CaV1.2 calcium channel dysfunction causes a multisystem disorder including arrhythmia and autism

Igor Splawski, Katherine W. Timothy, Leah M. Sharpe, Niels Decher, Pradeep Kumar, Raffaella Bloise, Carlo Napolitano, Peter J. Schwartz, Robert M. Joseph, Karen Condouris, Helen Tager-Flusberg, Silvia G. Priori, Michael C. Sanguinetti, Mark T. Keating

Research output: Contribution to journalArticlepeer-review


CaV1.2, the cardiac L-type calcium channel, is important for excitation and contraction of the heart. Its role in other tissues is unclear. Here we present Timothy syndrome, a novel disorder characterized by multiorgan dysfunction including lethal arrhythmias, webbing of fingers and toes, congenital heart disease, immune deficiency, intermittent hypoglycemia, cognitive abnormalities, and autism. In every case, Timothy syndrome results from the identical, de novo CaV1.2 missense mutation G406R. Ca V1.2 is expressed in all affected tissues. Functional expression reveals that G406R produces maintained inward Ca2+ currents by causing nearly complete loss of voltage-dependent channel inactivation. This likely induces intracellular Ca2+ overload in multiple cell types. In the heart, prolonged Ca2+ current delays cardiomyocyte repolarization and increases risk of arrhythmia, the ultimate cause of death in this disorder. These discoveries establish the importance of CaV1.2 in human physiology and development and implicate Ca2+ signaling in autism.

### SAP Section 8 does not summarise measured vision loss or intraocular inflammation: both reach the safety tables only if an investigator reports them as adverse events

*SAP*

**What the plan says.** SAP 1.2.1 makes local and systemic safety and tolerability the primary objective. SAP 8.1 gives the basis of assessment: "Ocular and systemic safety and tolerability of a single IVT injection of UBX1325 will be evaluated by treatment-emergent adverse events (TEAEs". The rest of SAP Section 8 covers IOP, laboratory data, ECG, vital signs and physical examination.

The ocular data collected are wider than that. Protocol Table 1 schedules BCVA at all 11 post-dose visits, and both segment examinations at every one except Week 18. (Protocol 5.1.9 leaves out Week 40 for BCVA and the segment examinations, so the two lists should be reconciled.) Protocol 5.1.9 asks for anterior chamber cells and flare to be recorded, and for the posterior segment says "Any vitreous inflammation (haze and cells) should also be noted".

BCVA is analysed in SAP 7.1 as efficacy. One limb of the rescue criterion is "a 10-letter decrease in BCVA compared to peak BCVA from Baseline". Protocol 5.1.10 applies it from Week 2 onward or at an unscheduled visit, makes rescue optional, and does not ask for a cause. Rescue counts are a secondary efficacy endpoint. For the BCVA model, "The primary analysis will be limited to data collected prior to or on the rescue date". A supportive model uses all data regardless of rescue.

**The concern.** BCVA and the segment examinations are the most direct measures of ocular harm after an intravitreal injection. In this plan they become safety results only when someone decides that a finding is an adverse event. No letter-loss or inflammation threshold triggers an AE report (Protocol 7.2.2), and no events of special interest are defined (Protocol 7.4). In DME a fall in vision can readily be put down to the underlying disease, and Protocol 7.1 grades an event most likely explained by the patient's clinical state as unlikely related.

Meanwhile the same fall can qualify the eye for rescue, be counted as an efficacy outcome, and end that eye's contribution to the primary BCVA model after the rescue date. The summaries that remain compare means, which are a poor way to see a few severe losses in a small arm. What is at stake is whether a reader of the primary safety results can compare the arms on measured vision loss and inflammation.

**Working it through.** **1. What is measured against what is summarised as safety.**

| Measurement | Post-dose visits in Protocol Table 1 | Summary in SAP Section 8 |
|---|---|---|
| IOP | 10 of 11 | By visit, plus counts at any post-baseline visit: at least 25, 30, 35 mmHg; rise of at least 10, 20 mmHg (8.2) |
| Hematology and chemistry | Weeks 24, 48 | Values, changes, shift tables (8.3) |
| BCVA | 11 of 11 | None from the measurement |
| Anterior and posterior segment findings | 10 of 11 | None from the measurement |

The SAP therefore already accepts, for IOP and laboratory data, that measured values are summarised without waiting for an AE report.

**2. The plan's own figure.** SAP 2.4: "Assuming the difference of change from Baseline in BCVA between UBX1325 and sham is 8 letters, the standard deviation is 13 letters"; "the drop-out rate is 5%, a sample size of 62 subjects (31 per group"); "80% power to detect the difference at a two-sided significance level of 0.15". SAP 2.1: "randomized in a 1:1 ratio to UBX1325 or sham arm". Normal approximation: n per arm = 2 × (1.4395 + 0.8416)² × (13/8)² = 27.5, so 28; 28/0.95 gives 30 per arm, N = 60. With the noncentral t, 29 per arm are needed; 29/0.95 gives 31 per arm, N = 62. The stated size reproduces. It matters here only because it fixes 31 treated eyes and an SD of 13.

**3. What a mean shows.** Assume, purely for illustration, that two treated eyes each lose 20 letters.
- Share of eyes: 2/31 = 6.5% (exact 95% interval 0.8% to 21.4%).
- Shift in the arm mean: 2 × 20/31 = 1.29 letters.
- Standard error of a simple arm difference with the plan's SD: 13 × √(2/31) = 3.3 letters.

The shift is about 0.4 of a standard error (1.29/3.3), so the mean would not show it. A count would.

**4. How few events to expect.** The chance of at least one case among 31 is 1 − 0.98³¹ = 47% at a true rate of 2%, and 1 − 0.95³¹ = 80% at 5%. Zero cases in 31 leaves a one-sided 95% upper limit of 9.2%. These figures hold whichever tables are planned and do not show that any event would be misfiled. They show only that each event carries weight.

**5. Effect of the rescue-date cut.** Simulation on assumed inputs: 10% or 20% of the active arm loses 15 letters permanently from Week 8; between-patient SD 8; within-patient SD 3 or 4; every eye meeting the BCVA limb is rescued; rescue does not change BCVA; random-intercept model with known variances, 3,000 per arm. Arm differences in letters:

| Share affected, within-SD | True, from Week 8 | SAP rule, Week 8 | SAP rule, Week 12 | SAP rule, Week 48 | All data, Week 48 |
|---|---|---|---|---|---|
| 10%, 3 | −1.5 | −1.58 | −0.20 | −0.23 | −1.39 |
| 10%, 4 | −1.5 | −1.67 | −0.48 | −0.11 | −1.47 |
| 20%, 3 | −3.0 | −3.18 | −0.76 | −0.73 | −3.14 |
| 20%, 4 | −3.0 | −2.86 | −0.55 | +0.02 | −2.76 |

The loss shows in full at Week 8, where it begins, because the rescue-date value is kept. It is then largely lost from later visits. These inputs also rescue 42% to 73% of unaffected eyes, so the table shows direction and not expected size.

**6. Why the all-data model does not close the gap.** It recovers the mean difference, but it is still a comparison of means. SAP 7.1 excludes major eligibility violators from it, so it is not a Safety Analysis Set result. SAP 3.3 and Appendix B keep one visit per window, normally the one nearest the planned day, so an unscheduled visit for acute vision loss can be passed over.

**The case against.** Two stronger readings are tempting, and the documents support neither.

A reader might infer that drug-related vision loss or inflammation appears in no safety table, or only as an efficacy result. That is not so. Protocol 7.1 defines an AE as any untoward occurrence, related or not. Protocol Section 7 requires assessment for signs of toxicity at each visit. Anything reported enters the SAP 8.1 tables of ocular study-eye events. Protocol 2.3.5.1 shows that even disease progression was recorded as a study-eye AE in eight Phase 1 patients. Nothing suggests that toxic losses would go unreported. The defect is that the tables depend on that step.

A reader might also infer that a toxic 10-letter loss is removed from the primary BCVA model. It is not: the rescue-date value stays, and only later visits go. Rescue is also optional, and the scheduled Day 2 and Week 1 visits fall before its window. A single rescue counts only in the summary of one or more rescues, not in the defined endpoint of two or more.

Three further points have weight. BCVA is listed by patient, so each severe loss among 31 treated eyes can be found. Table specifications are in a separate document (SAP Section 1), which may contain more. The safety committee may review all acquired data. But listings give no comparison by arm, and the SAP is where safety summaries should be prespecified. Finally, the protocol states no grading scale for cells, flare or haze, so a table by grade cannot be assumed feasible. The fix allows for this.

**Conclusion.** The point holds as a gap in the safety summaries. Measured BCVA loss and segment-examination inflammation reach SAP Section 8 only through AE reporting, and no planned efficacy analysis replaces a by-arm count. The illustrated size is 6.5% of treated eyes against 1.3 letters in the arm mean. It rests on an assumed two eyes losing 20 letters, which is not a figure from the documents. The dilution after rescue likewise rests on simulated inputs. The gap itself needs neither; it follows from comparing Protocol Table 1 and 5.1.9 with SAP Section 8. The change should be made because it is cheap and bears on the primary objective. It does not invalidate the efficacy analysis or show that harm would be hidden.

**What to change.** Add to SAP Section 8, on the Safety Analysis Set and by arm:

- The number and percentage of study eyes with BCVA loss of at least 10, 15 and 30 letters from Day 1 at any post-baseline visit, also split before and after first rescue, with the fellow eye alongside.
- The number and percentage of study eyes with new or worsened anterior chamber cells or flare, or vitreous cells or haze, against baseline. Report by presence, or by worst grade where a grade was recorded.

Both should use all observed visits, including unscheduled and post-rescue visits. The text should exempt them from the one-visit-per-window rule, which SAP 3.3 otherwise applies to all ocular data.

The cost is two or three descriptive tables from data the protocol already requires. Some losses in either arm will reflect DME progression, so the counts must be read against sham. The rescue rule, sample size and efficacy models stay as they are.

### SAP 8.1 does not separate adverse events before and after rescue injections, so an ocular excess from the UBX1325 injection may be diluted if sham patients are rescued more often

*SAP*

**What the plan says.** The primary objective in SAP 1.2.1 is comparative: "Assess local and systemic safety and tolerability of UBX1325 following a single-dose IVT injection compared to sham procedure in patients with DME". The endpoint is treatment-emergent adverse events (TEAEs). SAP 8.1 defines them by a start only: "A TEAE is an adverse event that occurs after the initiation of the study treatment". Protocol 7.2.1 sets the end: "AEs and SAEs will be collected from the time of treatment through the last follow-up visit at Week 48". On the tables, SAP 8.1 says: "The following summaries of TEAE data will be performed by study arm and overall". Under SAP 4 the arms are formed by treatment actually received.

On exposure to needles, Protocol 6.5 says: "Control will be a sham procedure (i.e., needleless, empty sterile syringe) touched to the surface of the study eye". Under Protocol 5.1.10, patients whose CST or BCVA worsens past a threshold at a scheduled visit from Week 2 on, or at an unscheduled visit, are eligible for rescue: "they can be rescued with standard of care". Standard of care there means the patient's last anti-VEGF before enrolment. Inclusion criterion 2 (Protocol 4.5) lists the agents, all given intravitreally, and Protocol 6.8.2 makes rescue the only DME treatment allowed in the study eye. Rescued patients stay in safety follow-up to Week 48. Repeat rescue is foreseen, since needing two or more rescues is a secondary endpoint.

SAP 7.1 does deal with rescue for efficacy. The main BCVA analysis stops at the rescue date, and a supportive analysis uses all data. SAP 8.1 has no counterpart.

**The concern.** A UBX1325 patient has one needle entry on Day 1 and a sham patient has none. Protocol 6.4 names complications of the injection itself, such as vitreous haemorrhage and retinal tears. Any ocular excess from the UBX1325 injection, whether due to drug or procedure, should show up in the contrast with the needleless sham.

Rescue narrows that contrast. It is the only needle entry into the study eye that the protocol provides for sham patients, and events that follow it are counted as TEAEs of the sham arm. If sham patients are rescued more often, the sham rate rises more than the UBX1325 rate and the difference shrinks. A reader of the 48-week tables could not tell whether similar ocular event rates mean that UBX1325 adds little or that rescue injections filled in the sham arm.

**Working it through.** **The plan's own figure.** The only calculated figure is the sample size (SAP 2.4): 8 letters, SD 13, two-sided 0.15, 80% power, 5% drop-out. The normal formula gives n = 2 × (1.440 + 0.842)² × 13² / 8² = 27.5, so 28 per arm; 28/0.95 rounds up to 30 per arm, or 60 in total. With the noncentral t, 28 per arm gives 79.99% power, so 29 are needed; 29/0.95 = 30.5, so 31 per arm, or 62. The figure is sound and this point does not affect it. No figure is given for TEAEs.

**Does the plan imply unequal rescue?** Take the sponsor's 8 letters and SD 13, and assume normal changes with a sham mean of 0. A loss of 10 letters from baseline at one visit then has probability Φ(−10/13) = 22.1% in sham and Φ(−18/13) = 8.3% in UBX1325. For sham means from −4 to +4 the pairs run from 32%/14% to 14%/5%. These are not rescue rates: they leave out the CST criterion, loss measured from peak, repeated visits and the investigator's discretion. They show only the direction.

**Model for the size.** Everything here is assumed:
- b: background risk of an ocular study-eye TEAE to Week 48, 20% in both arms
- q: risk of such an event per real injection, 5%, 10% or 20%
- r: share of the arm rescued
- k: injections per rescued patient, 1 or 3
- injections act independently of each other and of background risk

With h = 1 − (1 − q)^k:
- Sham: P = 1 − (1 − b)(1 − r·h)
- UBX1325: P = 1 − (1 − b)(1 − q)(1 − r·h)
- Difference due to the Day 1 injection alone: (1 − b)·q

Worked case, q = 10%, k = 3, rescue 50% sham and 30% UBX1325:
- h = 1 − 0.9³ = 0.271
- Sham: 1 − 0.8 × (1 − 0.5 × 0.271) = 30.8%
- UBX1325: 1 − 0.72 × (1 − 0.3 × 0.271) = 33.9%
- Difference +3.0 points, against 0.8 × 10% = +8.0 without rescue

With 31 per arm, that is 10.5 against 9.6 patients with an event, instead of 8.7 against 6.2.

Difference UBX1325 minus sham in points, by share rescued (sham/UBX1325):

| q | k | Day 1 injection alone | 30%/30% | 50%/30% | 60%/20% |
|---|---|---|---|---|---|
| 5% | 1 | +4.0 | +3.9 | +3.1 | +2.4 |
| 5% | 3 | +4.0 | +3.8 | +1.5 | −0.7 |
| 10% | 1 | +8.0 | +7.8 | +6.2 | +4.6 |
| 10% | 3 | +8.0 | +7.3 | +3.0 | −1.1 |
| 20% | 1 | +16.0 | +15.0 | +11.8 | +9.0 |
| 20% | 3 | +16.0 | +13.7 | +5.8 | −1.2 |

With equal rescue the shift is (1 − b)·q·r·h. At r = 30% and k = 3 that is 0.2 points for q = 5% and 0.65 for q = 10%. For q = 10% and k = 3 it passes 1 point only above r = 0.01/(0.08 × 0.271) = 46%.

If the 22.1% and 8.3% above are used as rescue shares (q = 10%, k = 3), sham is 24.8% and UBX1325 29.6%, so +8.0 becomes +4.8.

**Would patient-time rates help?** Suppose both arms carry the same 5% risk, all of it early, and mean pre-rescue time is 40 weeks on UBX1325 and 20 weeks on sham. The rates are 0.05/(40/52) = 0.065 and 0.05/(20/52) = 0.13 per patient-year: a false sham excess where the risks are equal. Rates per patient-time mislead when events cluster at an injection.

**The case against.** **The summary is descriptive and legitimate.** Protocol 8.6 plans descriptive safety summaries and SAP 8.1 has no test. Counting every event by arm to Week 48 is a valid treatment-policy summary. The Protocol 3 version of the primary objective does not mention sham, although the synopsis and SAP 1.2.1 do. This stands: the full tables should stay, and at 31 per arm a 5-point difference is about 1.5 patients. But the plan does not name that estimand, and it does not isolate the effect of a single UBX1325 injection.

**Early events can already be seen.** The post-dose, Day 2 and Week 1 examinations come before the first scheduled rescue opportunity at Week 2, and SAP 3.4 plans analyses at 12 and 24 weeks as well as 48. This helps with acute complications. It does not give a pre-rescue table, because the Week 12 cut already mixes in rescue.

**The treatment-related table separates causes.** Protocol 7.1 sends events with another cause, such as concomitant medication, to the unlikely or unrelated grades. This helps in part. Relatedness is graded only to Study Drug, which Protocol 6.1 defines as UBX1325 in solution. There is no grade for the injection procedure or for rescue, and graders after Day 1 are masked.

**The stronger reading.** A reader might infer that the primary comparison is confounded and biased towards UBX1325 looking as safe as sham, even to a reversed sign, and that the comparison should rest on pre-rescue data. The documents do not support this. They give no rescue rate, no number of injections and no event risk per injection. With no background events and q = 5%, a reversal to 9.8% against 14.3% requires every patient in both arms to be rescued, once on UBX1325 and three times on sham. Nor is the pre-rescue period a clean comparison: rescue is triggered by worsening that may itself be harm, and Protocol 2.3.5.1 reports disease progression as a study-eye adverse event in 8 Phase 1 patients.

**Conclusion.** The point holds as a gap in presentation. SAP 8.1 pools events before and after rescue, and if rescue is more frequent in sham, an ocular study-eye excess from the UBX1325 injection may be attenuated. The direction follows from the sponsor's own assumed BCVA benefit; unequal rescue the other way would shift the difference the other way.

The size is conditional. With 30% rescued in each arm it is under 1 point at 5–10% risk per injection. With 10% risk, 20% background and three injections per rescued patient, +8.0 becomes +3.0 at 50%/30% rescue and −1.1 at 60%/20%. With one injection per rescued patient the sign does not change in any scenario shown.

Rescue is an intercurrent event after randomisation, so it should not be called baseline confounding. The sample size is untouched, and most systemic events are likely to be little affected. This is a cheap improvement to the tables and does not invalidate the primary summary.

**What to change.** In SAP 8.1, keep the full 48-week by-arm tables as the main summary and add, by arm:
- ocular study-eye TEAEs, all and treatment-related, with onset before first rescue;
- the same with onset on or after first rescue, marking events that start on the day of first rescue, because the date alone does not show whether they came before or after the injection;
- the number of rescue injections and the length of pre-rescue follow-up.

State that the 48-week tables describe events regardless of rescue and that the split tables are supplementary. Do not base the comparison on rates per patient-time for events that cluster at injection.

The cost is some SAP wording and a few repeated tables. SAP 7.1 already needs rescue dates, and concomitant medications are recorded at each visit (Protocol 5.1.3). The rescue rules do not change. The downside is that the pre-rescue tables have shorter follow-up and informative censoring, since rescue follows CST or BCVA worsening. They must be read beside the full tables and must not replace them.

Original languageEnglish
Pages (from-to)19-31
Number of pages13
Issue number1
Publication statusPublished - Oct 1 2004

ASJC Scopus subject areas

  • Cell Biology
  • Molecular Biology


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